Ann is suffering badly these days. The enemy has invaded every portion of her body. Literally, she is being eaten away and is wracked with pain.
But, Ann draws from life. She never drains it from others, just keeps drawing on it for restoration and resuscitation. She is fully aware that one of these days, life will be drawn from her.
But in the meantime, she is in charge of its path. In the meantime, Ann continues to review her own life with its ups and downs, successes and failures, trials and errors.
She reviews it so that she can renew it. That is her daily objective: bring newness to each moment of this day. As Ann draws from life, she dips into the massive palette of love and paints with the broad brush of generosity. Her touch is gentle and ceaselessly kind.
Ann gave birth and life to seven children, six of whom are living. She and her husband reared them as well as they knew and could. Now she is grandmother to 11, all of whom she prizes as God’s gifts.
In response, Ann lives so that they might now draw from her life and continue the cycle of receiving, accepting, and sharing graciously.
When last we spoke, our conversation sparkled with laughter, even as tears flowed silently down my cheeks. She told me that chemotherapy is a poison she can no longer tolerate. Radiation has become her last resort
It is an ironic choice—ironic since Ann has spent her life refusing to poison others with limitations while radiating them with her own challenging brand of hope. Nothing is terminal in her eyes.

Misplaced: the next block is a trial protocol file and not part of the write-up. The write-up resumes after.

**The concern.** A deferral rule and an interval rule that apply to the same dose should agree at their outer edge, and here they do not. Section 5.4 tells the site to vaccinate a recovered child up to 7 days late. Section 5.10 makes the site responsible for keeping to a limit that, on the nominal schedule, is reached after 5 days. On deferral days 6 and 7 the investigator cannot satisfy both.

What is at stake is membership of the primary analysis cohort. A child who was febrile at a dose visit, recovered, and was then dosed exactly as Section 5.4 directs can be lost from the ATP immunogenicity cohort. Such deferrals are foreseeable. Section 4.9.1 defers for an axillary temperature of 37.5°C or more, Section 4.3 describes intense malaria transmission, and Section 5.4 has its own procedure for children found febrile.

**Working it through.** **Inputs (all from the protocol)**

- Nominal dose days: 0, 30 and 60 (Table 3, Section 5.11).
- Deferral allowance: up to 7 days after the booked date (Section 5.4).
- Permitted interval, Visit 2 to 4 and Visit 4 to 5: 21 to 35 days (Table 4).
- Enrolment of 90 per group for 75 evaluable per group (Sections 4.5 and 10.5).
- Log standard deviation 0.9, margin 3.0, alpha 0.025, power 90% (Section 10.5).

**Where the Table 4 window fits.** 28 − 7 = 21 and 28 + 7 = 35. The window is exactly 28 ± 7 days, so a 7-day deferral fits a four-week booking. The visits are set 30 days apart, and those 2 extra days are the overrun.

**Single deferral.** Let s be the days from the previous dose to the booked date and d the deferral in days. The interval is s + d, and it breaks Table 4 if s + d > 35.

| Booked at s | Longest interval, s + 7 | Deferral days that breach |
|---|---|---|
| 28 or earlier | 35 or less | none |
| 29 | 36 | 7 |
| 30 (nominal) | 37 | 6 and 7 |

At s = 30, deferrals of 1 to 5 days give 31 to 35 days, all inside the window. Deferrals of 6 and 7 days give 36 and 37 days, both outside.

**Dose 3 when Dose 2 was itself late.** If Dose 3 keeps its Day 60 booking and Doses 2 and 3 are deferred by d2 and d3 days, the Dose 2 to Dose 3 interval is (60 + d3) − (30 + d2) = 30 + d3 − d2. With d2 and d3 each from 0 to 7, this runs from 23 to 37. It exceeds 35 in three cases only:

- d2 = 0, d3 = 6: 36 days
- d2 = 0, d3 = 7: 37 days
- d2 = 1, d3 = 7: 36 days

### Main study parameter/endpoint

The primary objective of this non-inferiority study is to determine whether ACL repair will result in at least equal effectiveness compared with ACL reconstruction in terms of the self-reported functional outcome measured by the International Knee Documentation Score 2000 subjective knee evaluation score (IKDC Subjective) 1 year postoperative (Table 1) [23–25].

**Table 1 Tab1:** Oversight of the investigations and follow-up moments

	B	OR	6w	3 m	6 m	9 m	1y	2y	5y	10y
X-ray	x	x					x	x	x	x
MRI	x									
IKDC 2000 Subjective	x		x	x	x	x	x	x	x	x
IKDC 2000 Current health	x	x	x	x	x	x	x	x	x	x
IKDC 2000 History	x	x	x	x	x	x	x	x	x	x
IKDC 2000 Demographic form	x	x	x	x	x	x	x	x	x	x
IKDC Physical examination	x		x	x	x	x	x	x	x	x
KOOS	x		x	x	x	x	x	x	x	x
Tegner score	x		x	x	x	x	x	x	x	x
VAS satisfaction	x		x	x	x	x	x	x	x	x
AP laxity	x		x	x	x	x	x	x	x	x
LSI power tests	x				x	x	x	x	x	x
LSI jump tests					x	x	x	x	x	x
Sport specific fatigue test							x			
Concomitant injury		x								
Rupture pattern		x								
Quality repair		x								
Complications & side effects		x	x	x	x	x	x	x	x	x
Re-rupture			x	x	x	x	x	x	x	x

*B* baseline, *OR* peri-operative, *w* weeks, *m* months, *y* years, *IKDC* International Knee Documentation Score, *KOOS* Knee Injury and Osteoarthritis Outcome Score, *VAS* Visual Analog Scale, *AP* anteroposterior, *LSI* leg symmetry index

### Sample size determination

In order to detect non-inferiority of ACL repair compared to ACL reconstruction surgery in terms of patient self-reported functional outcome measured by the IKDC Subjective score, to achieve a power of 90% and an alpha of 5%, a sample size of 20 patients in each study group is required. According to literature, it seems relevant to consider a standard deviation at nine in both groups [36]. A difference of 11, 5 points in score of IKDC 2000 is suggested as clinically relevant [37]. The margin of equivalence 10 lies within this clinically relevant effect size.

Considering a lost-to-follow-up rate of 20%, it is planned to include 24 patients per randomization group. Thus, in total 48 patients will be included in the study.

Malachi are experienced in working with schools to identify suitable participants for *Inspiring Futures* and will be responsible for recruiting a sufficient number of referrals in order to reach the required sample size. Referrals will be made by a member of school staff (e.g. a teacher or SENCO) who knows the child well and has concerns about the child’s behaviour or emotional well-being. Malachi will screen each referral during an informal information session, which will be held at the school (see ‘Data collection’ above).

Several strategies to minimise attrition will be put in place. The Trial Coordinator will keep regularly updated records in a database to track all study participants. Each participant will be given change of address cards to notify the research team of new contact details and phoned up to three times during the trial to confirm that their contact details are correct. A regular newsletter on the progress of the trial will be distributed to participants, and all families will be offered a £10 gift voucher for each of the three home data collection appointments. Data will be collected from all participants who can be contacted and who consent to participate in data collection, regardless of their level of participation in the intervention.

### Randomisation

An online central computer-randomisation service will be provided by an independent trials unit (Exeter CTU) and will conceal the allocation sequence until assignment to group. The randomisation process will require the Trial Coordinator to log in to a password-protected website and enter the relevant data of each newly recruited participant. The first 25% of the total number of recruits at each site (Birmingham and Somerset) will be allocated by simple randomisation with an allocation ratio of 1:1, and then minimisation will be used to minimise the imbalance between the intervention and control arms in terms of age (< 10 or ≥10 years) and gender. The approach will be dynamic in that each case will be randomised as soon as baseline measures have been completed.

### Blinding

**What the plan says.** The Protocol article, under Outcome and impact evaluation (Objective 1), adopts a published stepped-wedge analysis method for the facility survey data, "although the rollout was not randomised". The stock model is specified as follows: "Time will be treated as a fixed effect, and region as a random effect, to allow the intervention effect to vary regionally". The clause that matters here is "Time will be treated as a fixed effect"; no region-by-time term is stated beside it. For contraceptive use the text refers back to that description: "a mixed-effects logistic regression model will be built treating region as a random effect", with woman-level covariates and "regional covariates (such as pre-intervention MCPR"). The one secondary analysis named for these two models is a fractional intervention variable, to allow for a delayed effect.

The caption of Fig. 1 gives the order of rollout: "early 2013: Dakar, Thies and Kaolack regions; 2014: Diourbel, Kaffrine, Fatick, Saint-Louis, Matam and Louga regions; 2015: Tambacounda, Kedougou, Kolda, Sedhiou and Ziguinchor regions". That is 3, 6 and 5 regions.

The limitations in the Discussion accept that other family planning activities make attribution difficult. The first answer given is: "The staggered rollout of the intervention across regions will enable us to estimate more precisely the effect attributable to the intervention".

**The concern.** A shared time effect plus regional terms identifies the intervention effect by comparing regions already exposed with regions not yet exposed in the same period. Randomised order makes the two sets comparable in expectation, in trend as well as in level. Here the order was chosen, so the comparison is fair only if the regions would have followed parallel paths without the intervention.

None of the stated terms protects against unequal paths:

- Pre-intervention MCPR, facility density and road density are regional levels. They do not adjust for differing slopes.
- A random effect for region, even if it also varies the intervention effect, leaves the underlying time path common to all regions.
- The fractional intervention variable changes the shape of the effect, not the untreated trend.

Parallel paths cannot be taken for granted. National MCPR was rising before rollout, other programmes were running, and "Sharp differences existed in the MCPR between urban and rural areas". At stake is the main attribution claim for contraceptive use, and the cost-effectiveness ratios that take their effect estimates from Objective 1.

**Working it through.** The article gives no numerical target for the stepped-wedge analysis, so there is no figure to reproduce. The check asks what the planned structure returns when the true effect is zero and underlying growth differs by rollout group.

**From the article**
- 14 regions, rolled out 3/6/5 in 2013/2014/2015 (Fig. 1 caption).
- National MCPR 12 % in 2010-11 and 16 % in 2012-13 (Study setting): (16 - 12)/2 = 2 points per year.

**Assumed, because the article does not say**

And I draw from her life to empower my own.
If we take the time to reflect, I am sure that each of us can make a list of other persons who are equally vibrant, equally willing to draw from and to impart life lessons, who are extravagant with their efforts to enter the action of living. They are our models...our heroes...our everyday saints.
As I write this piece, I recall the medical personnel at our local hospital who spend every working—and perhaps waking—moment laboring to retain and regain life for their patients. No procedure is left untried.
In concert, the environmental services make exceptional cleanliness a certainty and food services provide quality nutrition for bodies weakened by illness. Few comment upon their efforts.
Probably, they are viewed as expected, as “part of the job.” But, I have seen the extra steps taken to assure comfort. I have witnessed the compassion beneath the professional competence.
As a member of the Emergency Services recently noted, “There is the thing you do right. And, there is the right thing to do.” I watched as both ideals were accomplished.
My experience leaves me with a single suggestion. Draw from their life to empower your own.
Fran Salone-Pelletier has a master's degree in theology and is the author of, AWAKENING TO GOD: The Sunday Readings in Our Lives [a trilogy of scriptural meditations], leadchaplain at Brunswick Community Hospital, religious educator, retreat leader and lecturer.